As for the show itself, Next to Heaven reminds me of something like Jack Handey’s Deep Thoughts. Over edited stock footage, Parrish crafts hilarious memories of individuals who are speaking from the grave, or from somewhere close to it. While he uses a variety of distorted voices for his narration, my favorite is the slowed-down male figure that sounds like he’s been huffing Nitrous since the 1970s. On the site, Parrish has a page where he selects twelve of the best episodes, but my personal favorites are: 2, 12, 26, 35, 49, and 52. These particular episodes aren’t just the ones that made me laugh the loudest. They actually work on a deeper level, using wit and humor to mock some of our world’s sillier constructs (the work force, country pride, funerals, etc.). Episode 52 was the first episode that I watched, and it might very well be my favorite, especially when the narrator’s friends call to him from Heaven telling him to leave his loser Earth friends behind and join them for the real party up there. Episode 26, about a man who wakes up as a lion and makes his way to work, is another standout, as well as Episode 35, which contains the following patriotic line: “And you know what winners never do? Winners never lose. Never.” That episode brilliantly captures the buffoonish, defiant attitude of the Bush administration as well as any work of criticism I’ve seen or read. But one doesn’t have to read into these episodes to appreciate them. As quick bursts of entertainment, they work just as well.
I’d like to send a personal thank you to Rob Parrish for helping me to see the light, to show me just a glimpse of what webisodes can do. If any of you out there know of any others that have their heads and hearts and funny bones in the right place, leave a link in the comments section. And if you haven’t watched Next to Heaven yet, do yourself a favor and check it out right now.
By Michael Tully for Hammer to Nail
“In a way that familiar feeling of disappointment makes your new house a home.” Such are the documented words of a man whose life has been nothing short of miserable. And thus is the tone for this dark, inventive gem of a short film.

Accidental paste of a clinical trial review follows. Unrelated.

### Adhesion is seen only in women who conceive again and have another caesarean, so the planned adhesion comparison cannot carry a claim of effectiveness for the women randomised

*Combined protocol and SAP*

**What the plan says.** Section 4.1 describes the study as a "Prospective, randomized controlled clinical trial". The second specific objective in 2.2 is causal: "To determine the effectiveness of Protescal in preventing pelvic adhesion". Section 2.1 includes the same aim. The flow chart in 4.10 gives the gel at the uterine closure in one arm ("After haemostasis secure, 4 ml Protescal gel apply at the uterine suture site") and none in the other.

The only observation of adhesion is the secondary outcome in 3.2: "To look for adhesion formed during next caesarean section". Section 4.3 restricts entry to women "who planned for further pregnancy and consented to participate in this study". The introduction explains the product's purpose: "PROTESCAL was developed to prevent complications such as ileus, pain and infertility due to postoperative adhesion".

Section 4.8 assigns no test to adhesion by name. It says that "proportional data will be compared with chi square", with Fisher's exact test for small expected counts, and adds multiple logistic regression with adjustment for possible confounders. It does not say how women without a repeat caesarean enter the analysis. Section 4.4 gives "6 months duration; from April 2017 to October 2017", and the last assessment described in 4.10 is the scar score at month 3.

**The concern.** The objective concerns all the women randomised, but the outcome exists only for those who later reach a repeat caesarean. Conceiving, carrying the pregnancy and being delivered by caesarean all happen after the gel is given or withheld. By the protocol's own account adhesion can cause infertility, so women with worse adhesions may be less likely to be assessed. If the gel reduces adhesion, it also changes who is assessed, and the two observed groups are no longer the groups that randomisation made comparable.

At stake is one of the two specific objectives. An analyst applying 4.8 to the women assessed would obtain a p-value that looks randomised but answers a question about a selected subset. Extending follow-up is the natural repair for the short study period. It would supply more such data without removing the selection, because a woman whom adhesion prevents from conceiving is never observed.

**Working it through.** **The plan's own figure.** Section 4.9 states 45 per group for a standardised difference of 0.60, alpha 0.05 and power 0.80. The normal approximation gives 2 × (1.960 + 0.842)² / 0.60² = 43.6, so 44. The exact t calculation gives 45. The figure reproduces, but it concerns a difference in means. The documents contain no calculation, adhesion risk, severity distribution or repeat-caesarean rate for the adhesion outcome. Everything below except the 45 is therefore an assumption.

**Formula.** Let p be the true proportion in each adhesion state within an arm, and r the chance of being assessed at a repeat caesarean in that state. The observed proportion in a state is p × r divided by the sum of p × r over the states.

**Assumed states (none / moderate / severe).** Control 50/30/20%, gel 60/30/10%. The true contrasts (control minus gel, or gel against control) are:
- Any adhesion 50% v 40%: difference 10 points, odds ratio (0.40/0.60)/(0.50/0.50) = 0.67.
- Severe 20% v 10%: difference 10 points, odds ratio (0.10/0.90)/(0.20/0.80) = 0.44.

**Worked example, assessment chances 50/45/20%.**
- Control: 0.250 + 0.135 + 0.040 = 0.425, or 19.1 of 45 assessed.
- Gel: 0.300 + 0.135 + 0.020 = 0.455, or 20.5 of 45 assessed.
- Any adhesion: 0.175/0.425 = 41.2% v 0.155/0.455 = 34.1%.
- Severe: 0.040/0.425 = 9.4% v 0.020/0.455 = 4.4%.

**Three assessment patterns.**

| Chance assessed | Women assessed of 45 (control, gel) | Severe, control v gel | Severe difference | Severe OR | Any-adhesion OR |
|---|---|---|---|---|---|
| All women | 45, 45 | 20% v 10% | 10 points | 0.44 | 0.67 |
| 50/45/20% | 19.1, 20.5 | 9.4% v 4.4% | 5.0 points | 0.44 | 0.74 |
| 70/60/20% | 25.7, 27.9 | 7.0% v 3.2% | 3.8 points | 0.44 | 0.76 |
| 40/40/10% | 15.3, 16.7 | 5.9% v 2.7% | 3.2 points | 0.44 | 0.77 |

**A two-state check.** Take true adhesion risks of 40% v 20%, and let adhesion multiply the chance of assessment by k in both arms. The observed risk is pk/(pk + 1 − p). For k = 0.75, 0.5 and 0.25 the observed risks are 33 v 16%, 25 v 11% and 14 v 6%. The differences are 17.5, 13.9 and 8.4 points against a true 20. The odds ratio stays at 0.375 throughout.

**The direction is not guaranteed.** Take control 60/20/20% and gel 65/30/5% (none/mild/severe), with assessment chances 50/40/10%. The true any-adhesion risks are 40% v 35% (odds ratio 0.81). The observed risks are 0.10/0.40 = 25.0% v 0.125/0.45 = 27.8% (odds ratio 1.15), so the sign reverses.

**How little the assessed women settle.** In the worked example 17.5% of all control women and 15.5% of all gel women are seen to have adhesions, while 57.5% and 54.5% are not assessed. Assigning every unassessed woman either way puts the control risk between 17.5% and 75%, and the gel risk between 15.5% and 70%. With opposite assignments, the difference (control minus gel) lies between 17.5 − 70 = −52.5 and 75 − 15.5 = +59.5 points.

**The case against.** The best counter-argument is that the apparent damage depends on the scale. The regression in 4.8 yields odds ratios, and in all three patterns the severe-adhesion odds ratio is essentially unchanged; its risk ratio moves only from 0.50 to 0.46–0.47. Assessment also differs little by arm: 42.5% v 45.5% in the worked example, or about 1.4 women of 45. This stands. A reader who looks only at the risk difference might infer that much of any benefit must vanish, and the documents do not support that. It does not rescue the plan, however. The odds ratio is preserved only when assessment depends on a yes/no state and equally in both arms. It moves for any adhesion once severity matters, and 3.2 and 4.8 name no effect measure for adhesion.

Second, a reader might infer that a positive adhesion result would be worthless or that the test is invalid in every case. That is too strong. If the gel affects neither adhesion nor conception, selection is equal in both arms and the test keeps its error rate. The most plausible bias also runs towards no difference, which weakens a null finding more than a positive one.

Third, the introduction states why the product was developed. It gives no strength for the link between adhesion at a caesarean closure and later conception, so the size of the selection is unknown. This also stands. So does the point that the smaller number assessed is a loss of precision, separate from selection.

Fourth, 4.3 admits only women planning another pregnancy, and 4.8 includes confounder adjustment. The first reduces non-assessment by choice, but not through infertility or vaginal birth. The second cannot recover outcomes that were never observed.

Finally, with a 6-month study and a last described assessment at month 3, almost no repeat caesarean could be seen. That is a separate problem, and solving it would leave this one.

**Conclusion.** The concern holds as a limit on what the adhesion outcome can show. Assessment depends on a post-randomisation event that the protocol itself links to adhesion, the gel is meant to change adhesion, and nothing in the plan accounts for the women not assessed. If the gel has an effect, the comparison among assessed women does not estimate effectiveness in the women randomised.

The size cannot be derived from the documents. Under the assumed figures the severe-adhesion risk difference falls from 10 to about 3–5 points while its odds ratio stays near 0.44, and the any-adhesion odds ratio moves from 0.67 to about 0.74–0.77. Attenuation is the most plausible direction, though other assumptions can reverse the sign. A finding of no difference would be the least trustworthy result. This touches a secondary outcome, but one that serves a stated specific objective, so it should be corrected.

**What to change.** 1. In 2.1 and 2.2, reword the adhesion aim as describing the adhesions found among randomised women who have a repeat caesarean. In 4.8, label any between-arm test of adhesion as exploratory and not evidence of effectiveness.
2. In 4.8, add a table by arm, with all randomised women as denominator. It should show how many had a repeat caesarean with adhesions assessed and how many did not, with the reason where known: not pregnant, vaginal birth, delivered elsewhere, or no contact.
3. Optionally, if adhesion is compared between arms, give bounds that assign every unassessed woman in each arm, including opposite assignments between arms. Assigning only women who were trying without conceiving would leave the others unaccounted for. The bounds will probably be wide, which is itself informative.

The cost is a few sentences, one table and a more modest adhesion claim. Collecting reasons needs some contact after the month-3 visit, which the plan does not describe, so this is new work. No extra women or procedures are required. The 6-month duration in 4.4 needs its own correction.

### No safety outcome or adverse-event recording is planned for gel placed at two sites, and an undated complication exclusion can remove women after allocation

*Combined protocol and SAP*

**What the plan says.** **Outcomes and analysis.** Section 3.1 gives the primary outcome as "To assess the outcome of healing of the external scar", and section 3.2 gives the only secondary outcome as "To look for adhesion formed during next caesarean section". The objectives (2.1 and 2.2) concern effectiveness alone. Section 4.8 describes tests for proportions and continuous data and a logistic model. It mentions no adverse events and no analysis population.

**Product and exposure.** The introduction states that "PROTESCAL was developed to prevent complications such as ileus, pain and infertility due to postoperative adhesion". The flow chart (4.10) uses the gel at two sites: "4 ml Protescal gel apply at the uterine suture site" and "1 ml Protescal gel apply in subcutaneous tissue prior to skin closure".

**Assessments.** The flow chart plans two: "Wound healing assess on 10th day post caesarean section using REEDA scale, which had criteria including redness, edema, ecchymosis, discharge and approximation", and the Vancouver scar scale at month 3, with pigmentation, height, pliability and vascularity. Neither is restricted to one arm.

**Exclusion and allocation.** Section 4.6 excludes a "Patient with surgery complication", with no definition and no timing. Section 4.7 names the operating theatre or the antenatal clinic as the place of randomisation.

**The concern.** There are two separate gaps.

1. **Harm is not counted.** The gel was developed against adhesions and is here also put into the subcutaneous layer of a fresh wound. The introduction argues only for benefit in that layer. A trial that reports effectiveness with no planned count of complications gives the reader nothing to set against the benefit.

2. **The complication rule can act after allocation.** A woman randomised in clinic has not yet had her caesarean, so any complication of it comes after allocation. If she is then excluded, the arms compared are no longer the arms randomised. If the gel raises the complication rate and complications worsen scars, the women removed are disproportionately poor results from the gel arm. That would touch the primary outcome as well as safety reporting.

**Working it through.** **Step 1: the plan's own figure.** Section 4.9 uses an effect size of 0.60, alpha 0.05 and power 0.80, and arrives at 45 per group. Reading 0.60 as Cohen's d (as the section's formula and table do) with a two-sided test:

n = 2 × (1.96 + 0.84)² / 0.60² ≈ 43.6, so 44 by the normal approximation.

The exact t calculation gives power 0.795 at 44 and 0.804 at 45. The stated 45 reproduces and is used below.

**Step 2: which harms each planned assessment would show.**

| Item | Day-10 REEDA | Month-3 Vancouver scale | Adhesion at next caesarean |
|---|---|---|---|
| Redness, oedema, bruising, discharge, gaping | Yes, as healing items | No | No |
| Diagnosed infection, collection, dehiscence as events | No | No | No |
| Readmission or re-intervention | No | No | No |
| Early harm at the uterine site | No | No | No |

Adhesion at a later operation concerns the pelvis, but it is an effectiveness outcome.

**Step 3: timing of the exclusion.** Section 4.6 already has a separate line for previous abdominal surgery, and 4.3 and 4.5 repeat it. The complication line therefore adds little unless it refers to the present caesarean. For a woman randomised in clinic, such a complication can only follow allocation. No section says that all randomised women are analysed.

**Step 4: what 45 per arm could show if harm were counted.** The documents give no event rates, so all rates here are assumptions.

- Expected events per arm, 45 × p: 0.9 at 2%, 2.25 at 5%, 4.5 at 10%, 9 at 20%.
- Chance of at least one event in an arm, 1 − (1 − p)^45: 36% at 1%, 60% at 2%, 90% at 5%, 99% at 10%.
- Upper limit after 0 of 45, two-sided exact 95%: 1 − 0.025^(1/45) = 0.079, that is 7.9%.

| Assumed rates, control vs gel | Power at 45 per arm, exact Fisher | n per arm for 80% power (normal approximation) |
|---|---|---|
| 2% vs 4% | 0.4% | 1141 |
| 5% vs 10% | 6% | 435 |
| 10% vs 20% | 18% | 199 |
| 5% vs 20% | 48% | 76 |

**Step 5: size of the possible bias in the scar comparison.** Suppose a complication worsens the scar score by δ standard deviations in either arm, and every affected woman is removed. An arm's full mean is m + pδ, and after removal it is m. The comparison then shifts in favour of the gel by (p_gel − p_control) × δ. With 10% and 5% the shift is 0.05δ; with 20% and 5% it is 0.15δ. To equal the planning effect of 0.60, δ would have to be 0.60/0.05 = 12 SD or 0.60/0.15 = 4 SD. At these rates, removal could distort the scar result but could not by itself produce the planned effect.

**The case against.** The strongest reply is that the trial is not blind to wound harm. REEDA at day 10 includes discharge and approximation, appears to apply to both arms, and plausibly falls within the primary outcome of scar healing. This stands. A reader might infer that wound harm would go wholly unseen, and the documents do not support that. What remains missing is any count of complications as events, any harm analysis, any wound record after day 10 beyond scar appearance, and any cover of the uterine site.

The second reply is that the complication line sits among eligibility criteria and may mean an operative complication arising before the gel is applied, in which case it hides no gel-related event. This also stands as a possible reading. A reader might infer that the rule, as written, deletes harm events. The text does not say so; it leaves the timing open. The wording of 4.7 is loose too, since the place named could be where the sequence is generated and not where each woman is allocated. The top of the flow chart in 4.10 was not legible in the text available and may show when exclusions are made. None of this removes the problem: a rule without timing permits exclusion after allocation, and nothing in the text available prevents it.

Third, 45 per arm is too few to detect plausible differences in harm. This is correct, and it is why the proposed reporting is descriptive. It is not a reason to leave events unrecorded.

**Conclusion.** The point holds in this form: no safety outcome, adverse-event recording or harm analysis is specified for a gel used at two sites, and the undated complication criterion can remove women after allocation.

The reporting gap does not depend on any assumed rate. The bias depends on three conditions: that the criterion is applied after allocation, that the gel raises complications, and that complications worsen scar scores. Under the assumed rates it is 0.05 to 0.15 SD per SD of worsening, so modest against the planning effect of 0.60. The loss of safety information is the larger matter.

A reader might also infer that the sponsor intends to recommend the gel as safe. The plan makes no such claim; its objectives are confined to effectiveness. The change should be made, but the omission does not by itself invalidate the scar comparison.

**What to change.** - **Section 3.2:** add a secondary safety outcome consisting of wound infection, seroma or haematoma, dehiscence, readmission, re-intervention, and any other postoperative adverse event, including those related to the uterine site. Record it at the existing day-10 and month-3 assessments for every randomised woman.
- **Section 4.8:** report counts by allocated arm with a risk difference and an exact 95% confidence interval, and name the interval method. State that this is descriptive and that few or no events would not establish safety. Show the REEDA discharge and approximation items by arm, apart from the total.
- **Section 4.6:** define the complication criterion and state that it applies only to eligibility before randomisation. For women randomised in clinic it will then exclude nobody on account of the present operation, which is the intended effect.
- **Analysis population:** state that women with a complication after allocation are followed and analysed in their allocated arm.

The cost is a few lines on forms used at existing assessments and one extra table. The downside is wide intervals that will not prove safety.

The Short Films Blog (Review of Episode 33 - The Tapes of My Father)
Robert Parrish’s The Tapes of My Father is (on paper) a man’s sympathetic tribute to his deceased father. We learn through archival footage that his dad worked as a newscaster for a television station. Later we are introduced to traces of his father’s troubled past through archived tapes. The tapes feature historically ambiguous black and white photos and video narrated by an artificially deepened voice assumed to be his father.
After a tongue-in-cheek, laughably cheesy opening homage to his father, Parrish immediately yanks our hearts from our bodies and corners us into a futile world of bitterness and extreme depression. The compilation of his father’s tapes begins with: “Statues make me depressed…because I’ll never do anything good enough to merit my own statue.” After spending a few seconds with his father we aren’t sure whether to cringe, laugh or cry.
But as time continues to pass…and his father’s grief remains constant…there is no longer any alternative but to submit to your gut, which is inevitably rooting for a belly laugh.
And if you’re not laughing then the joke’s on you. Parrish brilliantly utilizes seemingly random archived footage to construct a story without actually having any true-to-life characters. The dramatic contrast between the intensely melodramatic approach at the beginning of the film and the morbid second half which follows effectively positions the viewer in an emotionally uncomfortable position. And yet the uncompromising nature of the filmmaking makes it easy to acknowledge those who are indeed buying into the legitimacy of this piece.
Tapes of My Father was an official selection for the DC Shorts Film Festival and Rosebud Film & Video Festival. Its success stems from its original, experimental style of storytelling and brilliant execution in manipulating the hearts and minds of its viewers.
By Charlie Wachtel for The Short Films Blog